By Henry Workman
Marine Science Today Writer
There is a tendency to identify viviparity, that is, giving birth rather than laying an egg, as a trait exclusively characteristic of mammals. However, just as there are examples of egg laying mammals (the platypus, to name one), cases of live birth can be seen across multiple classes of animals.
One viviparous reptile, it is now known, is the plesiosaur, a group of water-dwelling species that appeared in the late Triassic period and died out approximately 65 million years ago. Though these carnivores could reach lengths of up to twenty meters long and thrived throughout much of the Mesozoic Era, they are not classified as dinosaurs, of which strictly aquatic varieties have never been found.
It was previously speculated that plesiosaurs made their way onto dry land to lay eggs, in a similar fashion to modern sea turtles. New analysis of a fossil at the Natural History Museum of Los Angeles County indicates that their reproduction process was in fact closer to that of whales. The fossil, LACM 129639, was originally discovered in Kansas.
The highly fragmented and crude remains were found to be those of two, Late Cretaceous Polycotylus latippinus, a species with a shorter neck and larger head than the image “plesiosaur” tends to conjure up. One was a 4.7-meter-long mother and the other was determined to be her offspring. Despite being quite large, by all indications the baby was still in its fetal stages, with portions of the fossil revealing it to be inside the parent. The possibility that it had simply been eaten had to be ruled out, since this had been shown to be the case with past fossils thought to bear proof of live birth for their respective species.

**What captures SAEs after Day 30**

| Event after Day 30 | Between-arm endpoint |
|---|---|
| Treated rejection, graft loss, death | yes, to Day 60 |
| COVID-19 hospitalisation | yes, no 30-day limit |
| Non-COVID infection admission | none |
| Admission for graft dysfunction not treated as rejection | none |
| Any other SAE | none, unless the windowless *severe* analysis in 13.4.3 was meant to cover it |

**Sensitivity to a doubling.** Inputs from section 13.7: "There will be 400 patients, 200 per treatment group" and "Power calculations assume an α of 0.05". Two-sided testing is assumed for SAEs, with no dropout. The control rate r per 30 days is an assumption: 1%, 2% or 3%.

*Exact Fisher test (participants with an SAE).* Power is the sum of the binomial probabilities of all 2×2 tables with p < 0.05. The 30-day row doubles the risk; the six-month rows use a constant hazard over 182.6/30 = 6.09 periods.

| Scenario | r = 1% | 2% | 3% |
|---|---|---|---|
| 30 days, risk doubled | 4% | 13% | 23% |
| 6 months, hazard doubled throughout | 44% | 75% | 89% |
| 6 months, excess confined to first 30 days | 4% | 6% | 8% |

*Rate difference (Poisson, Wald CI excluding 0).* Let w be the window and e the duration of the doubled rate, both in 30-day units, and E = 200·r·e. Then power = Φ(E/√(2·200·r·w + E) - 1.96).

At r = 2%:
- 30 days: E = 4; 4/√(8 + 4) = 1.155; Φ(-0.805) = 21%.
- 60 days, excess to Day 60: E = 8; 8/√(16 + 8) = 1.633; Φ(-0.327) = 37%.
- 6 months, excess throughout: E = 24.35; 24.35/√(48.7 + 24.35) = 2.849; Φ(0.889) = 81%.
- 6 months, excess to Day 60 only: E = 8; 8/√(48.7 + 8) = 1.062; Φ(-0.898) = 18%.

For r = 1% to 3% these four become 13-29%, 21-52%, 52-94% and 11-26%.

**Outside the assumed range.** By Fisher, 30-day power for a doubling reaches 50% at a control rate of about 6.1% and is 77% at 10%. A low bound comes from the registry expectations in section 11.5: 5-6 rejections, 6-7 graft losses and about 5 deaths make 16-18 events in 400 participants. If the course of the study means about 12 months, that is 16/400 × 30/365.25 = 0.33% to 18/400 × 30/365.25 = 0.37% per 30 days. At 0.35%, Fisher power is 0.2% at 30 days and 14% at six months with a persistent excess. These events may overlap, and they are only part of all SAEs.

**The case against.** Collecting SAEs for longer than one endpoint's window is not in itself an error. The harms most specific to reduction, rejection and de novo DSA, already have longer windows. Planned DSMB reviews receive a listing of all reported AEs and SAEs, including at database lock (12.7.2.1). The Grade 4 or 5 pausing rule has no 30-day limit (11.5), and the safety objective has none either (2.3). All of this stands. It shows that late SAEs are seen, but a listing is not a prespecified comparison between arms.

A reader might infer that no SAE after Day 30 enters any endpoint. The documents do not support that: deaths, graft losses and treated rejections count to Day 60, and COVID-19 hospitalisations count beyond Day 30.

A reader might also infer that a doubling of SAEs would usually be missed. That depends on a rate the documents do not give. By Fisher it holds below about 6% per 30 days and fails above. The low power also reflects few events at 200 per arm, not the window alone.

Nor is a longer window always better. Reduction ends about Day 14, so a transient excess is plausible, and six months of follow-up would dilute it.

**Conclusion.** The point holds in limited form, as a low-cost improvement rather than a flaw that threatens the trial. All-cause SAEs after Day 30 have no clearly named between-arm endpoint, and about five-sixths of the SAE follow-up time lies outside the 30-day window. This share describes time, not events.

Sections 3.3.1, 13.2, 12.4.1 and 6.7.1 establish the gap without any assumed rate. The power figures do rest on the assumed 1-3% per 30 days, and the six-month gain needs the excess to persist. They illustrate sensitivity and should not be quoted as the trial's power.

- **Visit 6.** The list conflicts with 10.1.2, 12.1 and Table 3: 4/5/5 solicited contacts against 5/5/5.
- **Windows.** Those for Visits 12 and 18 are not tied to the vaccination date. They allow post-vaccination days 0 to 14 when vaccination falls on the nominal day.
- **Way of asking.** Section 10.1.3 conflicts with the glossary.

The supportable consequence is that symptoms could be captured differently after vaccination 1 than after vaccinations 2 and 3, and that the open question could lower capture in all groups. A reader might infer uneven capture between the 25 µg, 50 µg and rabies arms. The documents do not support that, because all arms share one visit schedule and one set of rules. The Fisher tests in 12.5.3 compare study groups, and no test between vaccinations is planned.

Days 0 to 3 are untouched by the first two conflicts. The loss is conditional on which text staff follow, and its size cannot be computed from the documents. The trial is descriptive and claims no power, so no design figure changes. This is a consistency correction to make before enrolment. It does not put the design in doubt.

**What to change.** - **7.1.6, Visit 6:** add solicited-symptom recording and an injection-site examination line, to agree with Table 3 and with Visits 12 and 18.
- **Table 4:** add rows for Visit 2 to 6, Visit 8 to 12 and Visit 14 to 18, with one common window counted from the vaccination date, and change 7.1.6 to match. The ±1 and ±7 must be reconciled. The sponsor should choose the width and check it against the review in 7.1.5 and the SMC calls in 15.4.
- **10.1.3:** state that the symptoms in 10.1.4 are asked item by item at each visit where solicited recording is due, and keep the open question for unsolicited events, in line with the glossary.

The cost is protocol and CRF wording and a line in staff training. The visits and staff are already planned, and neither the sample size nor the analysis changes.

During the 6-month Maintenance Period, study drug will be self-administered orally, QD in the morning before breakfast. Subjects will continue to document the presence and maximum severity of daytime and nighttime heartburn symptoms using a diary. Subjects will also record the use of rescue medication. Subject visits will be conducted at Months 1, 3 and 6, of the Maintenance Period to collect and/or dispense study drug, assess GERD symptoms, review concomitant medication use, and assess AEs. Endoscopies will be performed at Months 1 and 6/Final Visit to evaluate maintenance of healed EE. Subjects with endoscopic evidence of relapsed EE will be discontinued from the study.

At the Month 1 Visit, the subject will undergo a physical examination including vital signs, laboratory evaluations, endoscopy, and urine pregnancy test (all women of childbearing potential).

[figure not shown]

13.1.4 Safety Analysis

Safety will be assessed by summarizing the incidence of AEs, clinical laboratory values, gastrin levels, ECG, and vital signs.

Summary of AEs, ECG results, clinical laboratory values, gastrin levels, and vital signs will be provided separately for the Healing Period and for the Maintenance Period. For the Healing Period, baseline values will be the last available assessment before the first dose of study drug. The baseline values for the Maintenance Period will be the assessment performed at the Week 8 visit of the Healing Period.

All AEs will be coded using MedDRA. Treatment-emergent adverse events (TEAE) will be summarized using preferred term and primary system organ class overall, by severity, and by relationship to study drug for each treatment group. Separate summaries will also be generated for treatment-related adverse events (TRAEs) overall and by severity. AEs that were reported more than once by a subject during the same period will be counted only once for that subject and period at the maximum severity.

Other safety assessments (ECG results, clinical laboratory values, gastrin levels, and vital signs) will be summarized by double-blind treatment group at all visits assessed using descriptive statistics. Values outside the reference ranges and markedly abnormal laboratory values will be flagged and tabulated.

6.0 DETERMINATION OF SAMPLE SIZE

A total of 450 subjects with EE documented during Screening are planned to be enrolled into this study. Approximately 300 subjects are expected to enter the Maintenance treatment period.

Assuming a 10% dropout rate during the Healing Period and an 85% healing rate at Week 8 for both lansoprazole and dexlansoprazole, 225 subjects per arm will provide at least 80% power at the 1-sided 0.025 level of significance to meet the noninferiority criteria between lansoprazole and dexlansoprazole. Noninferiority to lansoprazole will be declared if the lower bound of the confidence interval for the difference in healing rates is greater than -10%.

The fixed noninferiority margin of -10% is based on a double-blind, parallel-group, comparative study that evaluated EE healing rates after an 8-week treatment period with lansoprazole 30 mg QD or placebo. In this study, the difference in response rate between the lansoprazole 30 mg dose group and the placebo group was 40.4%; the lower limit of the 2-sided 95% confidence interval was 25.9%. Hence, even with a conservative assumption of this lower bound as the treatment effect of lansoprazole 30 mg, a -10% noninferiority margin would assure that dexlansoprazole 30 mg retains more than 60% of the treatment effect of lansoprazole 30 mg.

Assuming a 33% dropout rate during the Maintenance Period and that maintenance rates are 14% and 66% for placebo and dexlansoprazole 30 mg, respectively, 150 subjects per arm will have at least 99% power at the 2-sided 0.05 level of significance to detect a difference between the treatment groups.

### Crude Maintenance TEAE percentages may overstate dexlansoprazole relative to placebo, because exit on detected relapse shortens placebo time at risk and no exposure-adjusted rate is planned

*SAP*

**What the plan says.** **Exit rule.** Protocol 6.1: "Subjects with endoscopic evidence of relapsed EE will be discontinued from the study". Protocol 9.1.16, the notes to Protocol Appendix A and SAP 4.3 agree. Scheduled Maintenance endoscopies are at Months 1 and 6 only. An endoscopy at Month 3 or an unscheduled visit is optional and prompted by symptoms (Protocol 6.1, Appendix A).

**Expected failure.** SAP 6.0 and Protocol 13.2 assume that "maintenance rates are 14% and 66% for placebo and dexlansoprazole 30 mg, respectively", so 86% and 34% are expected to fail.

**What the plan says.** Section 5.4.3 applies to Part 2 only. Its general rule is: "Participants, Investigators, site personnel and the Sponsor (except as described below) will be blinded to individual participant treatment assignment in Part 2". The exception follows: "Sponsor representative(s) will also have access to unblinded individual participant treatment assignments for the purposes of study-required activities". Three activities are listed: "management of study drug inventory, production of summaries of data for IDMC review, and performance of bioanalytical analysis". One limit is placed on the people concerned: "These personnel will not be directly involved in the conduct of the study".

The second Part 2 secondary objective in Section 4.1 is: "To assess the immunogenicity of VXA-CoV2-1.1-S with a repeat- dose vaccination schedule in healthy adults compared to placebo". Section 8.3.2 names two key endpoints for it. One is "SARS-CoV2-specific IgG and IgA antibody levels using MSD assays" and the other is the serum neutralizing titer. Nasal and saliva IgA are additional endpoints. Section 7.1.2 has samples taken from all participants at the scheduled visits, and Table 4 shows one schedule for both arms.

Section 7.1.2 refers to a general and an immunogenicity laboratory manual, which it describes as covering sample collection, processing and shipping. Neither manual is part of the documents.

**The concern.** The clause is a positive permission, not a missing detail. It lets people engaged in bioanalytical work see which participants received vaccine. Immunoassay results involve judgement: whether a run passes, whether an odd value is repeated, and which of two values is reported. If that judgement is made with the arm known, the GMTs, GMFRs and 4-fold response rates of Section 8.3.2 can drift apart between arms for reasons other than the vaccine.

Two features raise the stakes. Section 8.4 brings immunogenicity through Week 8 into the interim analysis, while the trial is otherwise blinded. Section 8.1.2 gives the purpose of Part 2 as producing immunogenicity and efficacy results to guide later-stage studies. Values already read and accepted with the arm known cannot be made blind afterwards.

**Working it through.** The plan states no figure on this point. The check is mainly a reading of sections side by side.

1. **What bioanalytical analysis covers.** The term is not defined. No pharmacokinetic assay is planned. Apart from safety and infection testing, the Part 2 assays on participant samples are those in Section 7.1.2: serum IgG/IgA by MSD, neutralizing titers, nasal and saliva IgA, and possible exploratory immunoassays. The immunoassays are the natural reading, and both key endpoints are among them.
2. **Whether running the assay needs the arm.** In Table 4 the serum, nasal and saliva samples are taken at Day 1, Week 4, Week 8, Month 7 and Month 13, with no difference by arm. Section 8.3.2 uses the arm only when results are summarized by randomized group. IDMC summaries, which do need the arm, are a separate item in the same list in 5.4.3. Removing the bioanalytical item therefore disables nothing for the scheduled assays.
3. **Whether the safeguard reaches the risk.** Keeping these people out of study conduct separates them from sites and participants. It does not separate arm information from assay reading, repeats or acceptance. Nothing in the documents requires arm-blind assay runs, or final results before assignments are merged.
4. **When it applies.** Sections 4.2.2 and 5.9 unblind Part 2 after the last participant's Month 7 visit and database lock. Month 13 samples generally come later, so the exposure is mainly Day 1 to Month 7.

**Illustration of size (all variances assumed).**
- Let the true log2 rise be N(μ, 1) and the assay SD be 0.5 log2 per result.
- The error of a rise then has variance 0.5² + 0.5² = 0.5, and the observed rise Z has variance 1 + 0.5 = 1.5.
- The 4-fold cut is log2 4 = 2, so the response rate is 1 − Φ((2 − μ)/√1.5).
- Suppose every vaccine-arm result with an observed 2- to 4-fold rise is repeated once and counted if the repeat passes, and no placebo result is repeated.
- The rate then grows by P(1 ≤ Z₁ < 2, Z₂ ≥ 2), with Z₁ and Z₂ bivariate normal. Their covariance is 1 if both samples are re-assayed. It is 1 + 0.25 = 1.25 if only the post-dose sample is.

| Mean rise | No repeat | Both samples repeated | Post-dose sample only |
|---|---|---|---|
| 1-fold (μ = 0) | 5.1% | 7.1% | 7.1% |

The fact that the fetus was found without others is revelatory for the re-creation of the plesiosaur’s habits. This would indicate that a parent expended a great deal of energy and commitment to one offspring. Whereas many comparable species rely on the principal of safety in numbers, mother plesiosaur left the responsibility of genetic perpetuation to a single individual at a time. This paints a picture of a nurturing and protective parent, in contrast to the brutal upbringings many dinosaurs and coexisting reptiles are thought to have had.
This particular reproductive strategy is a relative novelty in the spectrum of reptiles throughout the eras. It is still unknown why many modern reptiles and birds never evolved the particular advantages that are associated with birthing live young. It comes as little surprise, though, that a large predator with few natural enemies could survive using this method.
Copyright © 2011 by Marine Science Today, a publication of OceanLines LLC